When we find ourselves in the first throes of love, the thought that anything might burst our bubble is impossible to imagine.
But life has a whole host of hurdles in store, just waiting to test even the most robust of relationships.
From co-habiting and planning a wedding to the chaos that comes with kids, the woes of work and then throw retirement and grandchildren into the mix – each stage can pose a challenge, or sometimes crisis, for couples.
Monday was dubbed Divorce Day, when UK lawyers see a surge in enquiries from couples keen to make a fresh start.
But psychology professional Andrew Fuller, who has spent three decades counselling couples, says even the most flatlining relationship can be brought back to life.
“Unless we breathe new life into a relationship, it will dwindle and perish,” he said.
“If your relationship has hit a rocky patch, this is the time to be honest enough and admit the ways you have related in the past haven’t worked as well as they needed to.
“Unless you undergo some change, you and your partner are likely to be incredibly unhappy.”
Dr Fuller’s book, The Revolutionary Art Of Changing Your Heart, includes a step-by-step guide to recharging your love life.
In this extract he tackles the art of arguing and forgiveness, which he says are essential tools to making any relationship work…
Stop the blame game
Imagine for a moment you are in a relationship with someone you care for or love deeply and you have made a mistake. You make a sincere apology. What do you hope the other person will do?
- Return the ‘favour’?
- Keep bringing up the mistake and making you feel bad about it?
- Accept you have made a mistake and maybe feel hurt by it, but slowly forgive you and move on?
In the first two responses, the relationship moves to a transactional basis. There is a trade-off and a ledger sheet. If you stick to a practice of “if you hurt me, I’ll hurt you” the relationship will go into resuscitation mode and the chances of recovery will become slim.
The people you are in relationships with are the people you chose to be in relationships with. It wasn’t a choice you made flippantly, lightly or even accidentally. You have an obligation to protect the choice you made as much as you can. This means the way we deal with the mistakes and how we act to protect our relationships are crucial.
Master the art of apology
Love and romance are often portrayed so rosily in our culture that the reality of a flesh-and-blood relationship may be disappointing by comparison. Ultimately, we need to accept our partners and our relationships as they are.
When we are hurt or harmed, there is a choice to either retaliate or repair. If we retaliate the relationship will be heading for the emergency room. The pathway of repair and healing is the path of forgiveness.
There are times when all of us should sincerely apologise. It takes a lot to admit you did something wrong. Don’t be afraid to admit you messed up. It happens to all of us.
Someone who can swallow their pride and admit they’re in the wrong is a great contributor to a relationship. A genuine apology includes the pronoun “I” and does not include the word “but”.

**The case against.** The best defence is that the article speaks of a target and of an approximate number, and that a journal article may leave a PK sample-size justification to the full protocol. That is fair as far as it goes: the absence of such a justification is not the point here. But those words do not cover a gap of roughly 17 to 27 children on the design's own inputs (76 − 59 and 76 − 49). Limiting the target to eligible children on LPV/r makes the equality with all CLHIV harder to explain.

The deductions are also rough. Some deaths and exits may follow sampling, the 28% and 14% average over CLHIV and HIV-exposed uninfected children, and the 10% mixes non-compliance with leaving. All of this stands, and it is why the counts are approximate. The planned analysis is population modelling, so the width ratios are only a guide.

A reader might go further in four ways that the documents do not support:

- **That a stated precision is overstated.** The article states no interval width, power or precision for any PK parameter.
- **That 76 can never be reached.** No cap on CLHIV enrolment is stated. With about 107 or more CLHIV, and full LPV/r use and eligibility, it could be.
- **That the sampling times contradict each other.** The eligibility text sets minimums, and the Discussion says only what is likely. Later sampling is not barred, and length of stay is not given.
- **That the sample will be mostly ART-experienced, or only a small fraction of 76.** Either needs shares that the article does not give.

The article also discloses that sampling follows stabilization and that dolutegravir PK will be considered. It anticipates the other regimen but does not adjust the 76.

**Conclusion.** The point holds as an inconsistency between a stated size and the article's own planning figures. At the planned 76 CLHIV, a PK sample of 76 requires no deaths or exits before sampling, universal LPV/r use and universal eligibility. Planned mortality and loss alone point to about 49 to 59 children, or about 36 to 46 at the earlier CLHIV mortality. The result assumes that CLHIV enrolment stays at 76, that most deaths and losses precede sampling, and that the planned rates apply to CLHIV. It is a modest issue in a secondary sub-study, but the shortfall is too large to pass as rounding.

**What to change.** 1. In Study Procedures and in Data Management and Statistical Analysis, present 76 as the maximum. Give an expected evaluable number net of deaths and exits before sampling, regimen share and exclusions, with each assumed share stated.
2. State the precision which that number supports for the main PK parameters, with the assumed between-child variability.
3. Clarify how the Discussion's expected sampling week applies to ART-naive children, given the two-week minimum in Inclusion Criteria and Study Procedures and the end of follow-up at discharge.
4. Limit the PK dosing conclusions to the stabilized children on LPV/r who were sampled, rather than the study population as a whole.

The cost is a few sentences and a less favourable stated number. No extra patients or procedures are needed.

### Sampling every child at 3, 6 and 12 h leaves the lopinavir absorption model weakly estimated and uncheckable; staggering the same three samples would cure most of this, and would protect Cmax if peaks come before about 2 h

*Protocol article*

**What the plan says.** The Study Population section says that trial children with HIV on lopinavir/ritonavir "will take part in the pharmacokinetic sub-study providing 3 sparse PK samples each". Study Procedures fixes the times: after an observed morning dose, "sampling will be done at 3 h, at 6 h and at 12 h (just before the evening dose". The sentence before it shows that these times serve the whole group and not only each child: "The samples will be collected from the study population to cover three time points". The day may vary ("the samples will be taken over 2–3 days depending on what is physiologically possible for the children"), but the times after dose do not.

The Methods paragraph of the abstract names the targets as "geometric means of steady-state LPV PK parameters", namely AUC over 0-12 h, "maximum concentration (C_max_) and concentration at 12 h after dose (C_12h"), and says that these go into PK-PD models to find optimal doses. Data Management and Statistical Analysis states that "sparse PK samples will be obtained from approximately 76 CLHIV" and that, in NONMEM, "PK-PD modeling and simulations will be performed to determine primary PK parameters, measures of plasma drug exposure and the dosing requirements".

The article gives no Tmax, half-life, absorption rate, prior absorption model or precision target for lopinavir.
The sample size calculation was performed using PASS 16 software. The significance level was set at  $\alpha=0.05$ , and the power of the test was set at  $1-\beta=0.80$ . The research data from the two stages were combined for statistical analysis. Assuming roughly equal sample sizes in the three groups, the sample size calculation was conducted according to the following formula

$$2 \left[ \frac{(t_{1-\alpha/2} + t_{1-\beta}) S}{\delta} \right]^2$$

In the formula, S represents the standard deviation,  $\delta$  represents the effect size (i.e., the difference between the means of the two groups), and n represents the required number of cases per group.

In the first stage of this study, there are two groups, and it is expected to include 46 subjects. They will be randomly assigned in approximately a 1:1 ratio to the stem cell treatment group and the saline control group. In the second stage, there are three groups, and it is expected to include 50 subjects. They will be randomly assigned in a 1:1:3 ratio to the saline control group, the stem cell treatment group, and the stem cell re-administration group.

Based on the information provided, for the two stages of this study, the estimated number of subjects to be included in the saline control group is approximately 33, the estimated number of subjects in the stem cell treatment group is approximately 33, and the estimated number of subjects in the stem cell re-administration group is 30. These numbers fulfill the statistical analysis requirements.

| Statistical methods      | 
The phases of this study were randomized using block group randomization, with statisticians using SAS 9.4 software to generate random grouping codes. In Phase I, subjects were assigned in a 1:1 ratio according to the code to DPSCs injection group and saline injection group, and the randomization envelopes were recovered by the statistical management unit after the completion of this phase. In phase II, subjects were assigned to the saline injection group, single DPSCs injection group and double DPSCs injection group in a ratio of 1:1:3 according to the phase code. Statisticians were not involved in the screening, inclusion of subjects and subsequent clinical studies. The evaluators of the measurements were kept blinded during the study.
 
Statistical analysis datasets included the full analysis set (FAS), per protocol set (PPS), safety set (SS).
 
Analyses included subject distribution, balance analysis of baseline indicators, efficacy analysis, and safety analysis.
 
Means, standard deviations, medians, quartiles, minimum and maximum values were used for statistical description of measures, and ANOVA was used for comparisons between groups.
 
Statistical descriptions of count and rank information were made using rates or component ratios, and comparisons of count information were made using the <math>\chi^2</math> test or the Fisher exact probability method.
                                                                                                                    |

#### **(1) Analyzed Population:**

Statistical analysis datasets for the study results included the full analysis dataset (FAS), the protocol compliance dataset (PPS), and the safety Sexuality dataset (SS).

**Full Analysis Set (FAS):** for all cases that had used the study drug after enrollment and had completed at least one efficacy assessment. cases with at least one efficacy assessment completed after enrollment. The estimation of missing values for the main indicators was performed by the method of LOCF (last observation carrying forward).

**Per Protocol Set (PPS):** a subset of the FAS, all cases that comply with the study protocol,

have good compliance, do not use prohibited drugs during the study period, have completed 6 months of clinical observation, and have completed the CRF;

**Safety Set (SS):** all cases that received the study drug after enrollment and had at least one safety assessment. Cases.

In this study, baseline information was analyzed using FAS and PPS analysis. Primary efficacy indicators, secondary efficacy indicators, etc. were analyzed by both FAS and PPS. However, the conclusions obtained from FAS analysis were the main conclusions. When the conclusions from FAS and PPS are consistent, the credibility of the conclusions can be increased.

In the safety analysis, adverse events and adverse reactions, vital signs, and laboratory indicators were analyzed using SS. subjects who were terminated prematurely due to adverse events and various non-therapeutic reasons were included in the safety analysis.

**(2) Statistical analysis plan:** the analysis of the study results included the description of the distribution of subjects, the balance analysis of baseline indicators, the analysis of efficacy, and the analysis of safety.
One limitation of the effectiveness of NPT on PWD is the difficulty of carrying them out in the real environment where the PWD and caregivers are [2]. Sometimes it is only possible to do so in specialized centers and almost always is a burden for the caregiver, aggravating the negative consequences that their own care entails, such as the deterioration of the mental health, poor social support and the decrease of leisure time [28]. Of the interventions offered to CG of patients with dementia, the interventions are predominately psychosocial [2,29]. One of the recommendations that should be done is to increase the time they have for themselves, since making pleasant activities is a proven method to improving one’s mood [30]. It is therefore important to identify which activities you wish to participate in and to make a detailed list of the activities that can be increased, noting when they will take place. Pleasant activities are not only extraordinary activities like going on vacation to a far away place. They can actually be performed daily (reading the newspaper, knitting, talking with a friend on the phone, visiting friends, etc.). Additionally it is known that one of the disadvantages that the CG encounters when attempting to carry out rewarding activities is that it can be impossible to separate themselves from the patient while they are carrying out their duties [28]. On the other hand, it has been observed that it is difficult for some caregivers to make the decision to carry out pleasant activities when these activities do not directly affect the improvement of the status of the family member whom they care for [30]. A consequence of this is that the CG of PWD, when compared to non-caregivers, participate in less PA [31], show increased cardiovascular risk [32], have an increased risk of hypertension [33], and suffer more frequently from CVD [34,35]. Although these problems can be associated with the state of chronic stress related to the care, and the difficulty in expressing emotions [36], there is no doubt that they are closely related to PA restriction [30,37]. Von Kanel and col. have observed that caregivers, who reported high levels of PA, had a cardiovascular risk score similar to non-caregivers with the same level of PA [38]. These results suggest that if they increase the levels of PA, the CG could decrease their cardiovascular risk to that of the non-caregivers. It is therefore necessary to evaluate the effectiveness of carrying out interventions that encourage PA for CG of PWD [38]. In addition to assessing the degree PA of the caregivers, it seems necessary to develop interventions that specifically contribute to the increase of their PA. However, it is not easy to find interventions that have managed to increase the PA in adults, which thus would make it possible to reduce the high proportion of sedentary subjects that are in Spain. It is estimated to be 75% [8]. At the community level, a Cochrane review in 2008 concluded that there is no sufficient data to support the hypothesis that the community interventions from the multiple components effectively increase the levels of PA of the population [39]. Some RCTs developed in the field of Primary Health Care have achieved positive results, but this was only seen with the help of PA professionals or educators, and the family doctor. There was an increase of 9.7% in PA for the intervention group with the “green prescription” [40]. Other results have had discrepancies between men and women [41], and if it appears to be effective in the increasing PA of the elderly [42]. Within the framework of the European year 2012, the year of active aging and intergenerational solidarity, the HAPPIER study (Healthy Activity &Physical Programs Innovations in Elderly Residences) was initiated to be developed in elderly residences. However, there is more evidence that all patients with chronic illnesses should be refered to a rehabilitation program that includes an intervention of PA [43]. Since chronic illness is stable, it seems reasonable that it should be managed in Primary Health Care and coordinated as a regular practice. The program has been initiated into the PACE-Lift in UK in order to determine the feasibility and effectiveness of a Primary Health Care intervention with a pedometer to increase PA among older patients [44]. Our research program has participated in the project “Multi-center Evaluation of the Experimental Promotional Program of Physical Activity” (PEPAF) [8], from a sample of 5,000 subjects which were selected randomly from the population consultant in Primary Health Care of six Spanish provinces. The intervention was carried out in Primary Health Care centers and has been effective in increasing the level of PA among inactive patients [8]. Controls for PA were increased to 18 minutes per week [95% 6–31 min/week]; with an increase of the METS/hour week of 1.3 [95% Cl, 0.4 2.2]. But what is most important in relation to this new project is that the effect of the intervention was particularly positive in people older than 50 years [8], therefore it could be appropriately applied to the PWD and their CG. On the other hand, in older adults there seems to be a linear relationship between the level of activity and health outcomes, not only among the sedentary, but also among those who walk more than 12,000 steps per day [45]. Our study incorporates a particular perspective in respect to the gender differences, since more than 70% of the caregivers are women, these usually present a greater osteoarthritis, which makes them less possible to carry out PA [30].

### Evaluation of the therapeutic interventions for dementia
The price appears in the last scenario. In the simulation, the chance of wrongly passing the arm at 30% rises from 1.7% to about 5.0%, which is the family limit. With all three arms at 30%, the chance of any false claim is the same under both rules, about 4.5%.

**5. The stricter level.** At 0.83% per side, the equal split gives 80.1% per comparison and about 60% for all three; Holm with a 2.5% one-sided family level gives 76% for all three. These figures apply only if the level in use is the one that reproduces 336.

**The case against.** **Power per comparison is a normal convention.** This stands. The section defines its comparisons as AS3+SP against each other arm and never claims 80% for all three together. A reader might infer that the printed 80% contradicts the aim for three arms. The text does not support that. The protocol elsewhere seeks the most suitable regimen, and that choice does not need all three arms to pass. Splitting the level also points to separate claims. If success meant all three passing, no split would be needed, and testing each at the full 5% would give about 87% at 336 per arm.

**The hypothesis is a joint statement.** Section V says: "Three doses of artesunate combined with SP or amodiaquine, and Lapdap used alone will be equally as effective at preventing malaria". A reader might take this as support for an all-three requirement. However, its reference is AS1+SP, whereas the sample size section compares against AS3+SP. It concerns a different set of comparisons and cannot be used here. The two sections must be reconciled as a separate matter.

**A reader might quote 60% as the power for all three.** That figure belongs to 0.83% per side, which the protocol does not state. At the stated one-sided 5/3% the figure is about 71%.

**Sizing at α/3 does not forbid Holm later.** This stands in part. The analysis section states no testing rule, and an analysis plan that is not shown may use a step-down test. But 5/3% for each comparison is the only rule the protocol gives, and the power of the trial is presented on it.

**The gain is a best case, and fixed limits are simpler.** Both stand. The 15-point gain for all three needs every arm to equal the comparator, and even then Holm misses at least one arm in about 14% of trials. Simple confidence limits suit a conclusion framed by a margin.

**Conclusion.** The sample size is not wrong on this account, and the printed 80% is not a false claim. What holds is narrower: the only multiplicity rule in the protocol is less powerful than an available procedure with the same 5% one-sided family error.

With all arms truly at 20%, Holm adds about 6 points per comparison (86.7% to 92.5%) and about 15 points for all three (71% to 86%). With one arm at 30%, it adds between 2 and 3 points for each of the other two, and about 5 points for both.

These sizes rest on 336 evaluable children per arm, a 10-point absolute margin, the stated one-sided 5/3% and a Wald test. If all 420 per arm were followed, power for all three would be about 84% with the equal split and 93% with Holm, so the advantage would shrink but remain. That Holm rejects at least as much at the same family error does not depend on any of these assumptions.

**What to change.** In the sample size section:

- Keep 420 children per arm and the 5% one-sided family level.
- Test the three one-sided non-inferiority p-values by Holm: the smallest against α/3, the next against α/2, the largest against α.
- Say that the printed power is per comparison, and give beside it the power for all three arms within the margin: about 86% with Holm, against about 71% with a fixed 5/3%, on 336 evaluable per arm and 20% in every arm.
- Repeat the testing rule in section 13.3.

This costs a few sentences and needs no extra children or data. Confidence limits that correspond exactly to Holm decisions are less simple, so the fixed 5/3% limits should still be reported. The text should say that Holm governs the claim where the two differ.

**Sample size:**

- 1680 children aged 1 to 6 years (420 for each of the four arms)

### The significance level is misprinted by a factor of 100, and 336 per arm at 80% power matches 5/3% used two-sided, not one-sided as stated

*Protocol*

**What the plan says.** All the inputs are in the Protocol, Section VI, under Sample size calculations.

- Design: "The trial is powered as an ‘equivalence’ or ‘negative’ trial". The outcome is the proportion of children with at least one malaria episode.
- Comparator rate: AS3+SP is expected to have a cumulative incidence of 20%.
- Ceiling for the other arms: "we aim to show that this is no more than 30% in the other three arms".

It will take time for some people to accept an apology. They need this time. Just because we are ready to apologise and try to make amends, it doesn’t mean that the other person is also ready.
Even if this feels unfair, we need to respect their point of view.
Learn how to argue
Arguments happen. It’s the way they happen that matters. Some conflict is normal in relationships. Done well, arguing and differences of approach can lead to better ways of relating. Done badly, arguing leads to the issue bubbling away unresolved, simmering until it erupts again.
Step 1 Listen
Don’t interject, don’t defend. Don’t deny the issue. Definitely don’t try to use humour to deflect the issue. Just listen attentively.
Step 2 Pause for a moment
Consider that someone you love or like is hurting. Even if it is a complaint that is being directed at you.
Step 3 Empathise
Put yourself in your partner’s shoes and think about how they are feeling and why. Are they hurt, angry, lonely, tired or stressed?
Step 4 Take time out to think things through
If you don’t have a response, don’t rush one. Take time out to consider your reply
Step 5 Give them space
Wait it out and give your partner the space and time they need
Step 6 Just accept each other
You have to accept the way some people are in order to protect your relationships. There are some activities and topics to avoid. Similarly, there are some issues where arguing won’t make any difference – the number or quality of ex-boyfriends or ex-girlfriends, and the attributes of your partner’s family come to mind as examples.
Step 7 Be open-hearted and respectful
Keep your focus not just on the immediate issue but also on the long-term health of your relationship.
When you argue in a relationship you are still in a relationship, and what you do in that argument has consequences for your relationship.
Deal with disastrous moods
If you’re in a bad mood:
Calm first so that you are then able to express your concerns or feelings calmly and constructively. Remind yourself that your partner does not have the same brain as you, so won’t know what’s happening in your head. Mind-reading is notoriously unreliable!